with a neighbor to bring in medical supplies and organized groups of
people for evacuation by helicopter.
“The air was thick with helicopters,” Sparks says.
On Aug. 28, with Hurricane Katrina approaching, Sparks, his wife,
Melissa, and their daughter, Beatrix, 2 and a half, fled to his hometown
of Fort Chaffee, Ark., outside Fort Smith.
He was able to return to the area in the second week of September.
His first challenge, he says, was communicating with his congregations –
reaching out to two different groups of people, connecting with two
different boards of trustees.
“We were very blessed” that no one from the congregations died, he says. Ten members’ homes were lost from both of his churches.
Carrollton Church suffered tile damage on its roof, while Parker
Memorial United Methodist Church had its roof peeled back. The pastor
says repairing each church will run in the low six-figures.
“We’re sharing the Gospel through word and deed in New Orleans,”
Sparks says. The churches are participating in God’s rebuilding. “We’re
giving every ounce of our strength to the rebuilding. We need the prayer
and financial support of everybody around the connection.”
Bishop William Hutchinson, who leads the United Methodist Church’s
Louisiana Conference, affirms that need for support. Louisianans need to
know that people outside the conference care. It’s also important for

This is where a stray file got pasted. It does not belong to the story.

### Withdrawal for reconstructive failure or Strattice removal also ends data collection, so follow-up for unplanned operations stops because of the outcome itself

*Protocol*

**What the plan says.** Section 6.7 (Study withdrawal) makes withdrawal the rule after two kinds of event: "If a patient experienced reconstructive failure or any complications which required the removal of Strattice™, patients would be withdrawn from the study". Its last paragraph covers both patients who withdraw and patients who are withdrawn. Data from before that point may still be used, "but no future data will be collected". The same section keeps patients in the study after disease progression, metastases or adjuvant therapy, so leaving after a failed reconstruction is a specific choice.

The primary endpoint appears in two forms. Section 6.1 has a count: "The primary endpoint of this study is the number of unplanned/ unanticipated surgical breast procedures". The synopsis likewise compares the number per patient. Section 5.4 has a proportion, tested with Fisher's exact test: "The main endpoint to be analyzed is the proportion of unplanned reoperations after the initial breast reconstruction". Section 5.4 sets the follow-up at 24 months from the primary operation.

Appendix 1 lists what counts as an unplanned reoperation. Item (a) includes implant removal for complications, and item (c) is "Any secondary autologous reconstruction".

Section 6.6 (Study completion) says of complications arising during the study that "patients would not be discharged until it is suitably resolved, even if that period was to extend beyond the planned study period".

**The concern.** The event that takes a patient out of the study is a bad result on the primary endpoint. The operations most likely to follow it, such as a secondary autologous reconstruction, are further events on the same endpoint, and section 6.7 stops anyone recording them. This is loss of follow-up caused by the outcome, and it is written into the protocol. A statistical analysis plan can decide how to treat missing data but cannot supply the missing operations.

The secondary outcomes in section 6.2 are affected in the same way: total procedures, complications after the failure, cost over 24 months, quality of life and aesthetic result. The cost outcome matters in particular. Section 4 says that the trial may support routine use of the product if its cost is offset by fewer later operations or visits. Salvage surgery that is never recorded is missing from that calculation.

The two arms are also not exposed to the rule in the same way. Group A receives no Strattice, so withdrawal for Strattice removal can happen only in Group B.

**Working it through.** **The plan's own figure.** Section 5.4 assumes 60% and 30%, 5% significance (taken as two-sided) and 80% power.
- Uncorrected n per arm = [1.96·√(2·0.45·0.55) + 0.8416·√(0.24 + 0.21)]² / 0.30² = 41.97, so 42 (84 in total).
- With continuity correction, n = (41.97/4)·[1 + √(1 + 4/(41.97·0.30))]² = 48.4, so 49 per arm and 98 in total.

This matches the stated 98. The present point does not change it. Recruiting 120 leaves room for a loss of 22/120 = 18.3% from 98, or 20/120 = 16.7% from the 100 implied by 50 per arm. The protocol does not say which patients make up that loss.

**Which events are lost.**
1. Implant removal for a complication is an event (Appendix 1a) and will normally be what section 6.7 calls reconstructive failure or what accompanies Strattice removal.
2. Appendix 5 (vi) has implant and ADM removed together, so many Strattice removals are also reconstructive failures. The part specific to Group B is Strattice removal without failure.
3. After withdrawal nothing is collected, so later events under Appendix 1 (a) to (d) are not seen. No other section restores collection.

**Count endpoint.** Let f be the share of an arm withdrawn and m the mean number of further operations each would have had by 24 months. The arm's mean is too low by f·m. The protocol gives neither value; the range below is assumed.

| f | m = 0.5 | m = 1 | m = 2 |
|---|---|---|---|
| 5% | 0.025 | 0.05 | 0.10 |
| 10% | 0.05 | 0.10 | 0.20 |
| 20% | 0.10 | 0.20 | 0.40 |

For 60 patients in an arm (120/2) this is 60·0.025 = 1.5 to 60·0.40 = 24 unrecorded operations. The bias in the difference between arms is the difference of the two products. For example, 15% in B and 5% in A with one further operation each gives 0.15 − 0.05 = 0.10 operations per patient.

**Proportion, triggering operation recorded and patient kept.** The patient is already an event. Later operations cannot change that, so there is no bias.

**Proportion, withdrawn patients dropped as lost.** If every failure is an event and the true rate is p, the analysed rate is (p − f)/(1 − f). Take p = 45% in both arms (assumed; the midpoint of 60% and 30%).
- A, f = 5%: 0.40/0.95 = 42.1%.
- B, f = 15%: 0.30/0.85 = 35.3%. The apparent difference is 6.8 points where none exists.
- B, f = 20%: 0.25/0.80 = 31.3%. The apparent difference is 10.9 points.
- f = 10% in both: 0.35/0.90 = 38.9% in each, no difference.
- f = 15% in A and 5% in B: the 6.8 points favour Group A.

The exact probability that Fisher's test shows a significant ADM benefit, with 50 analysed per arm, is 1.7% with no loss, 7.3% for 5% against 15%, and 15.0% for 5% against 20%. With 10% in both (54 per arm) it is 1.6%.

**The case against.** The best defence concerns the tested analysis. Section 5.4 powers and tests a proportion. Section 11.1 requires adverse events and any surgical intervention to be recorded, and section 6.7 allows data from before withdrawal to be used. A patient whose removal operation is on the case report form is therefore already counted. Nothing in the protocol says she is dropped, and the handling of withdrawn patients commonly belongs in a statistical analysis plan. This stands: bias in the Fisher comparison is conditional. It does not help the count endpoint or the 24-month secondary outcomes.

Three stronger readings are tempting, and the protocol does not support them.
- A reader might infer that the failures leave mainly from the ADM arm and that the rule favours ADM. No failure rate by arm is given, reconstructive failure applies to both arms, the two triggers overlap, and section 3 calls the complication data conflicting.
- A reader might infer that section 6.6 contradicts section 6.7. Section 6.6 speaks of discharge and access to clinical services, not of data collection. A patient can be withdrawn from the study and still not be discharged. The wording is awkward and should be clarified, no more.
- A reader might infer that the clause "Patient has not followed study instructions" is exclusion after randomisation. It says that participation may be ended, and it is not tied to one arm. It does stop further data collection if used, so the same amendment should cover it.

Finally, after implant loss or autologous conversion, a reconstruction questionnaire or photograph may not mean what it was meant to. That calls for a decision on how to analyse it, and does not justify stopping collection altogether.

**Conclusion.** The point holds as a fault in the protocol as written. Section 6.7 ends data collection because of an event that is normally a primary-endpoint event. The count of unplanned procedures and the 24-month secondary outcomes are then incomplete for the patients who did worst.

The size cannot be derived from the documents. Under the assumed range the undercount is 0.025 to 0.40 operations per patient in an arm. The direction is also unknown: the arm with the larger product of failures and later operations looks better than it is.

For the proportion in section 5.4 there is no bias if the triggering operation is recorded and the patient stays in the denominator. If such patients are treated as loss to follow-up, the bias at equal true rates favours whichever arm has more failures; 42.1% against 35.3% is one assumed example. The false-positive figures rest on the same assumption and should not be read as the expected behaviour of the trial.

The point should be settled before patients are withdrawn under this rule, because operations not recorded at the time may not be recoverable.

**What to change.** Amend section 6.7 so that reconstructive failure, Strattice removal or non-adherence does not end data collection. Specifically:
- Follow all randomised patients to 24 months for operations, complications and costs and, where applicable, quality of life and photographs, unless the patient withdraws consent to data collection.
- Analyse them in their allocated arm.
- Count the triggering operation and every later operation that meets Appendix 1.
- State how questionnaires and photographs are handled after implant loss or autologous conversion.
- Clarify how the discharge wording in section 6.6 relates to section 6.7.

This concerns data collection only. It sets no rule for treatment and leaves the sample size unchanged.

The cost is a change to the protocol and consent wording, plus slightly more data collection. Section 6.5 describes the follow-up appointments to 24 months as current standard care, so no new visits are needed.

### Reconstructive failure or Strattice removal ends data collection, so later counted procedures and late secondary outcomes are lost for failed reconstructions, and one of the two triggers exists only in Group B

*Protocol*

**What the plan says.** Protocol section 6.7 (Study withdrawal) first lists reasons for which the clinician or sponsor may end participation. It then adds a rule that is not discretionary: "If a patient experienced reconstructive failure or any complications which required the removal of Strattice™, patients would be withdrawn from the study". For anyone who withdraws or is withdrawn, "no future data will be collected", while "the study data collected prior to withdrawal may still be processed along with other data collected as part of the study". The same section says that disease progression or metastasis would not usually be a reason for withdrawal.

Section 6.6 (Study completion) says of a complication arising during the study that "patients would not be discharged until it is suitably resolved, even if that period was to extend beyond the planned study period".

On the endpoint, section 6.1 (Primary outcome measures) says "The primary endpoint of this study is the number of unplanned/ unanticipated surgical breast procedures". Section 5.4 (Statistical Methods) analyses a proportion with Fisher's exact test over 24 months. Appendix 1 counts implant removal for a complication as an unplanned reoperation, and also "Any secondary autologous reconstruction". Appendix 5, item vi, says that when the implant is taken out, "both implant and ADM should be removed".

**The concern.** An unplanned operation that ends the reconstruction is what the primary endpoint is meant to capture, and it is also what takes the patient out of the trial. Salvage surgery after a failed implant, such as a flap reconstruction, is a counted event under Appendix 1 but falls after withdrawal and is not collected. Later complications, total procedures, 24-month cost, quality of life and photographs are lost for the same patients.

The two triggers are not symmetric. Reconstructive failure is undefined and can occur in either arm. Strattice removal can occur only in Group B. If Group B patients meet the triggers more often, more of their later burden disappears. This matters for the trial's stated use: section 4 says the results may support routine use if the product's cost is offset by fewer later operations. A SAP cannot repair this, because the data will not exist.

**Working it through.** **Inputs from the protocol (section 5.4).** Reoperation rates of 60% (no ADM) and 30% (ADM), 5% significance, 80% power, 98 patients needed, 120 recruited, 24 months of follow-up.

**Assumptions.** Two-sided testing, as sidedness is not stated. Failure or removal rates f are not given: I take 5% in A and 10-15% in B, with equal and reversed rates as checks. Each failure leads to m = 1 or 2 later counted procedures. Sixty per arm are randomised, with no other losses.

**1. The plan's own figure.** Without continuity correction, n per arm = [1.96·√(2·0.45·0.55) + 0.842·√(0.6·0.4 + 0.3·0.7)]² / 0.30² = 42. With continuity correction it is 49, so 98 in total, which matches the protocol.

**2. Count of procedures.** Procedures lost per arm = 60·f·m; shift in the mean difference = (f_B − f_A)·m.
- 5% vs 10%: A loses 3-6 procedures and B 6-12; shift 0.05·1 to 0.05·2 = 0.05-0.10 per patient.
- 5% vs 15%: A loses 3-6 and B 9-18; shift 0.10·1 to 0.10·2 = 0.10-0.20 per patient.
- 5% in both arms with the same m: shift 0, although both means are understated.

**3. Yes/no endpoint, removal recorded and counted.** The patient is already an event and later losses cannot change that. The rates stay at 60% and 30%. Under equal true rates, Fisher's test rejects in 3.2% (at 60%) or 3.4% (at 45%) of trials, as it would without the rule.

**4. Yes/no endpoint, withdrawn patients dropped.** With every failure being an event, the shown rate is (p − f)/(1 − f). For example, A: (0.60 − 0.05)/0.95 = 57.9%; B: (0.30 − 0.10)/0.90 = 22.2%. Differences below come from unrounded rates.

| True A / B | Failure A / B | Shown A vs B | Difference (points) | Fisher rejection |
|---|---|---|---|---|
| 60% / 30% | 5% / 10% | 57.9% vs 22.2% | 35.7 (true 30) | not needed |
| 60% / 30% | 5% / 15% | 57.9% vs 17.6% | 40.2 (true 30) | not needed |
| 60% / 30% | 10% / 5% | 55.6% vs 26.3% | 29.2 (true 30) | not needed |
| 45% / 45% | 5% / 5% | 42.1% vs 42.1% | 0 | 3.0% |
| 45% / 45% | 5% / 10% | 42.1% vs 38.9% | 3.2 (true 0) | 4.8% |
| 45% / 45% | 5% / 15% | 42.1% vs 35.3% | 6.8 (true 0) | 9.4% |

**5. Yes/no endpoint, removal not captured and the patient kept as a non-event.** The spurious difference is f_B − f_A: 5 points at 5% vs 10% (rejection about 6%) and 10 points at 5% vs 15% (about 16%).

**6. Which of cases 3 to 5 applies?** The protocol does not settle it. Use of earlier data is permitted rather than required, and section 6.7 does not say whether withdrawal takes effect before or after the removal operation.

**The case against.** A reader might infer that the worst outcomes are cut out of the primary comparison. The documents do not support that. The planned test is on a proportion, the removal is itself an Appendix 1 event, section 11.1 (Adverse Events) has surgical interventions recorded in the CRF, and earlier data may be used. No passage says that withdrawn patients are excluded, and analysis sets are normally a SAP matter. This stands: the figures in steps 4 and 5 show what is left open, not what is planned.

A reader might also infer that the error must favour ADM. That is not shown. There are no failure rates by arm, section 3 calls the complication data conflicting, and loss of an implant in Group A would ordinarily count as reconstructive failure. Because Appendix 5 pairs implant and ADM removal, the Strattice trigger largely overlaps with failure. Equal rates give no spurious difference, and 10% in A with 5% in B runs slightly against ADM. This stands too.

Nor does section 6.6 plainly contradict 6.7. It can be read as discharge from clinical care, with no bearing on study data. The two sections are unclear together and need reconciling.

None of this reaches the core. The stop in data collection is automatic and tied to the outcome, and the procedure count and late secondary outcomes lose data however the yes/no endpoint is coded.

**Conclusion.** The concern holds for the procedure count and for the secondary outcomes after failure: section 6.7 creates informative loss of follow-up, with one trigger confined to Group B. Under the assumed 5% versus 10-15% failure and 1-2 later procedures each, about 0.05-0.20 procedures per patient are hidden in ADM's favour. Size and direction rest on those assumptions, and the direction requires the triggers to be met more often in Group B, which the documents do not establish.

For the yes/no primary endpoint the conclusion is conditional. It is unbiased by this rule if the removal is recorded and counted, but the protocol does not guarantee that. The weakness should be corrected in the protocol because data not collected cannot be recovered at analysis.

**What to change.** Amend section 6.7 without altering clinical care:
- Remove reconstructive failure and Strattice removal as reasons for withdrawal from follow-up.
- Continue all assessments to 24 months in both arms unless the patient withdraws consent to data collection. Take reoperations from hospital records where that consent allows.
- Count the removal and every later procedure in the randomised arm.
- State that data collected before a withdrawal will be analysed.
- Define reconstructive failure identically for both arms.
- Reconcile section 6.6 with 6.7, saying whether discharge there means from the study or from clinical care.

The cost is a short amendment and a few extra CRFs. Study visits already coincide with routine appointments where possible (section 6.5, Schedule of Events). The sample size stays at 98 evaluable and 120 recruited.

people inside the conference to be encouraging and supportive of one
another, he says.
“One of the great things that has come out of this is an awakening of
the spirit of community,” the bishop says. “I have seen people working
together in ways that they were not doing before.
“There has been a camaraderie among the people who have come back and
who have sort of lived through all these months now that is very, very
touching to watch and be a part of, because it’s a sense of ‘we have
been through something very difficult together that has bonded us and
made us responsible for one another and to one another,’” he says.
The Council of Bishops has launched a Katrina Church Recovery Appeal
to help coastal churches rebuild their ministries and sanctuaries, pay
their pastors and equip their congregations. More information is
available at http://umc.org/churchrecovery.
Both of Sparks’ churches are at about three-fourths their usual
membership. A number of elderly people have not returned, but Sparks is
reaching out to medical schools to draw in more young people, and he
says Carrollton has been lucky to keep its school-age children.
Sparks says that whenever he thinks about darkness and death, he
thinks about Kristina. But in this Easter season, he sees reasons for
hope — in the mission efforts of so many people, in the work being done
through Operation New Creation. In the face of death and darkness, there
is resurrection, he says.
“This resurrection is the first sign of the new creation,” he says. “A new creation is breaking forth in the world.”
*Tanton is managing editor of United Methodist News Service.
News media contact: Tim Tanton, Nashville, Tenn., (615) 742-5470 or firstname.lastname@example.org.